Fort Amherst, or Should We Judge the Past by Today’s Standards?
Here below is a memo I wrote in 2008, back when I was a historian with Parks Canada. I wrote it in response to a request from Mi’kmaw Elder John Joe Sark (a keptin on the Grand Council) that the name “Amherst” be removed from the national historic site in PEI known as Port-La-Joye / Fort Amherst. I am posting it again in 2016 because the issue is being raised once again. I have added only one sentence to the original note: that is the one where I reference the many different rights that we now celebrate but which 250 years ago did not exist.
Every so often someone points out how some of the individuals who were prominent in the 18th century — and after whom various settlements and forts were named — were responsible for actions that are no longer acceptable. Typically, it’s British military figures who get identified because they ended up being the ones whose place-names are still with us. But it is worth recalling that in the context of the era in which those British military figures lived, there were certainly French and Mi’kmaq who also carried out similar acts of warfare or brutality. It was after all, a period of ongoing warfare and there were tragedies and losses on all sides, committed by all sides.
Whether or not it is fair to judge people in retrospect for committing acts we disapprove of today but which were common at the time is a question each person must answer, and there are many perspectives on that subject. Most of the Founding Fathers of the United States, for instance, owned slaves. George Washington and Thomas Jefferson, to name only two, were prominent slave-owners. Does that mean that today’s Americans should remove Washington’s and Jefferson’s names from places across their country, and take their faces off their paper money? Or, is it better to acknowledge the complexity of the past and how our society has changed over the years? Personally, I think the latter approach makes more sense.
In recent years there have been complaints about Charles Lawrence (the individual most closely associated with the Acadian Deportation) and Edward Cornwallis (founder of Halifax and associated with scalp bounties on the Mi’kmaq and a get-tough policy toward Acadians). Should their names be eliminated from Lawrencetown, Lawrencetown Beach and Cornwallis Street? Some people feel that strongly, yet most Canadians prefer, I think, to learn about the complexities of the past and the lesser-known negative sides of those former leaders.
In the particular case of Jeffery Amherst, he — like 99.9% of his fellow British officers and administrators — held very strong negative opinions about the Aboriginal peoples of North America who were allied against his troops on the French side. I offer some clear examples of his deeply prejudiced perspective in my recent book, Endgame 1758 (pp. 196-198) from his speech to the troops off Louisbourg. It is important to emphasize that at that point Amherst had not even set foot on North America. His entire life had been in England and on the European continent in a few campaigns. Thus, what we get from Amherst in his Louisbourg speech are widely-held prejudices not his personal opinions based on his experiences and encounters. It is also worth noting that there were Aboriginal warriors on the British side, whom Amherst and other leaders valued for what they brought to the military campaign.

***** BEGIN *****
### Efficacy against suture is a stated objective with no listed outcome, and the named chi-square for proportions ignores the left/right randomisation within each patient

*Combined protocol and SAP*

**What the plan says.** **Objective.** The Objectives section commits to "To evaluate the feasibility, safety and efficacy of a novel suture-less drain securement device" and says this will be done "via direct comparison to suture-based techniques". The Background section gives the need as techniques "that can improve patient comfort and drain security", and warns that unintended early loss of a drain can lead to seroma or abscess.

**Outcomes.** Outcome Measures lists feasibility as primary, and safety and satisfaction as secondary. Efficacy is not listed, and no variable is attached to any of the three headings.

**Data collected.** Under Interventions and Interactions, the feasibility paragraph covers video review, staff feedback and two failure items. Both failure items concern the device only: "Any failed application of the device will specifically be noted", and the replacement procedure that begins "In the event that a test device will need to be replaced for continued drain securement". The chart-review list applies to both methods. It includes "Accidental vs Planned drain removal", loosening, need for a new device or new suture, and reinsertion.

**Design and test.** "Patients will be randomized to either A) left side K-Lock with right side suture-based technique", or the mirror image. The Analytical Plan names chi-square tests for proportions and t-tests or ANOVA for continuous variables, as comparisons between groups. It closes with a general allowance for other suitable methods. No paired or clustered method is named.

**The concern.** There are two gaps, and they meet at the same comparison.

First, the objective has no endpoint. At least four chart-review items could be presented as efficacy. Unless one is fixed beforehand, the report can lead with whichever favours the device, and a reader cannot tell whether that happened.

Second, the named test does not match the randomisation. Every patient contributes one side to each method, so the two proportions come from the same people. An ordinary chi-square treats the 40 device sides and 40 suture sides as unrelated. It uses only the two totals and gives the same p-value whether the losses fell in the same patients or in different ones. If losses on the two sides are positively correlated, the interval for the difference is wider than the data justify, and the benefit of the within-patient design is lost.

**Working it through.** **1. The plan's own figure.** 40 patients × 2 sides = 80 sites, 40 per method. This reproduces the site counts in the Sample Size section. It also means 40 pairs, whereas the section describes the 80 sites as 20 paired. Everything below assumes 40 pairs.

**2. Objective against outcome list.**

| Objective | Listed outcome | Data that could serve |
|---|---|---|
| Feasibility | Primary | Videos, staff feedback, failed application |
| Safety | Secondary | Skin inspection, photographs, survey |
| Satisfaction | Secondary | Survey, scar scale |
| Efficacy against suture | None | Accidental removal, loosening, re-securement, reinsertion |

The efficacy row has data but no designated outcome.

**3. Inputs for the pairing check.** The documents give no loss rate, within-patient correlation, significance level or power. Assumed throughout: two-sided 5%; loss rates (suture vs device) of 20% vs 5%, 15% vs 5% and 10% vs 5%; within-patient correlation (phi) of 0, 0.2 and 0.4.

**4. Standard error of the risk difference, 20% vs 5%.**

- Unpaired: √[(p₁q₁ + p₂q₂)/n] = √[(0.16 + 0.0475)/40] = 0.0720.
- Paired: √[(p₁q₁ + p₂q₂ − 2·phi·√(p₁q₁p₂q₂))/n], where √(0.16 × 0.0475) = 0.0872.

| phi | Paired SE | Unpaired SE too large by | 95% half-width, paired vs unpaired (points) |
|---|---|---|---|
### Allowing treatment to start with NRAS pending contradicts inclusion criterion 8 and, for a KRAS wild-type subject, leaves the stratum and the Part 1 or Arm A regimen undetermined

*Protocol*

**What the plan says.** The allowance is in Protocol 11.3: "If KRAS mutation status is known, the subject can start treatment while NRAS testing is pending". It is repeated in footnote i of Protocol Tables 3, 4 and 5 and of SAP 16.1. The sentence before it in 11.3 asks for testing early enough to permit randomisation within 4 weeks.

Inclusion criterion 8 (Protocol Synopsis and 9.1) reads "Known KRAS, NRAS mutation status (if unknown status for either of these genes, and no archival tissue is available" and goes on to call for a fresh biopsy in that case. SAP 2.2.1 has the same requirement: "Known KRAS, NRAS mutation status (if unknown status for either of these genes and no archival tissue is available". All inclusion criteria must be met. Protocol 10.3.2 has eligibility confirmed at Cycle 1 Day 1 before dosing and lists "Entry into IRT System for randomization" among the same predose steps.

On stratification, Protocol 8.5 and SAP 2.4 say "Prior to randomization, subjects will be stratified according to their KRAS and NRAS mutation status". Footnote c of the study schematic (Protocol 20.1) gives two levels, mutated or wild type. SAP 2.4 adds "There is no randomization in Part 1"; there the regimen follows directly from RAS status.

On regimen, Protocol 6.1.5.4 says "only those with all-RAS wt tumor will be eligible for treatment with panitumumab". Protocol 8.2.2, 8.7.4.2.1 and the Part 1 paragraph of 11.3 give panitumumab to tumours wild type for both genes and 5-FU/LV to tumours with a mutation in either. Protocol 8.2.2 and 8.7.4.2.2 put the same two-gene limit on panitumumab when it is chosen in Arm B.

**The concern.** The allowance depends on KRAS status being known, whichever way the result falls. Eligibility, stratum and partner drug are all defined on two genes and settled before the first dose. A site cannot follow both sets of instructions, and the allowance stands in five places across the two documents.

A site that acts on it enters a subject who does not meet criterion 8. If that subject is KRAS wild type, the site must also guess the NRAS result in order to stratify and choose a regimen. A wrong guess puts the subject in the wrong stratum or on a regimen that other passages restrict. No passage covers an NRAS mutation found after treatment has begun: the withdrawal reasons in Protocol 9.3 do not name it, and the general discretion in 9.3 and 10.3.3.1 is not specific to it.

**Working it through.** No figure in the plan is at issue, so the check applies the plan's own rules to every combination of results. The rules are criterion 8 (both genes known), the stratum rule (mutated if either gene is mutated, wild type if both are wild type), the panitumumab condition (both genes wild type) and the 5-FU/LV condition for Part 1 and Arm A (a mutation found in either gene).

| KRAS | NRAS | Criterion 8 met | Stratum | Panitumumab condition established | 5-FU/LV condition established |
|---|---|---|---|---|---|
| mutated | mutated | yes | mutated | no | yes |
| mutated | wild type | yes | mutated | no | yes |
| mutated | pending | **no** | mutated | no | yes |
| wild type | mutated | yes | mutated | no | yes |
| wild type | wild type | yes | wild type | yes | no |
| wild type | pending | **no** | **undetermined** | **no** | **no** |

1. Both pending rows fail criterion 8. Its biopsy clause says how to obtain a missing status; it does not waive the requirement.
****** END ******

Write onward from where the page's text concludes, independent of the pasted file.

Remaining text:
As for the association of Amherst with “germ warfare”, this is a connection that is not quite as clear-cut as Mr. Sark seems to suggest. The allegation comes from the 1760s, when Amherst was commander-in-chief of all British troops in North America and was based in the Thirteen Colonies. A senior officer under his command proposed spreading blankets with smallpox germs among some of their Aboriginal enemies in the military campaign at the time. Amherst’s reply reads as if he appears to sanction the idea, though it is not at all clear that the project was ever actually attempted. Thinking about doing something is not the same thing as actually doing it. Moreover, it was not an idea that Amherst originated.
Rather than delete Fort Amherst from the name of the National Historic Site, a name that dates back 250 years at this point, I think it is a better approach to talk about all aspects of the past. Yes, Amherst was a victorious military leader who demonstrated great skills during the crucial campaigns of the Seven Years’ War, yet he also was a product of his era, when European peoples held deeply entrenched prejudices about all non-European peoples. Those prejudices allowed the slave trade to flourish, in which many millions of Africans were transported out of Africa and those prejudices contributed to the many conflicts that Europeans had with Aboriginal peoples across the Americas across a span of centuries.
To take away Amherst’s name, or Lawrence’s or Cornwallis’ or any other figure from this period of upheaval, would be to lose the opportunities to talk about the complexity of those people and the eras in which they lived. It was an era in which today’s concepts of women’s or children’s or workers’ or many other rights did not exist, and religious and ethnic prejudices dominated most people’s minds.
One final thought: a discussion of the various bad things done by one side in a given era of warfare and conflict will inevitably lead to a discussion of the bad things that the other side(s) did as well. No side was completely innocent or blameless. I don’t think anyone wants to see a game of one-upmanship in which we roll out all the atrocities committed by one side or the other. Rather, we should aim for balance.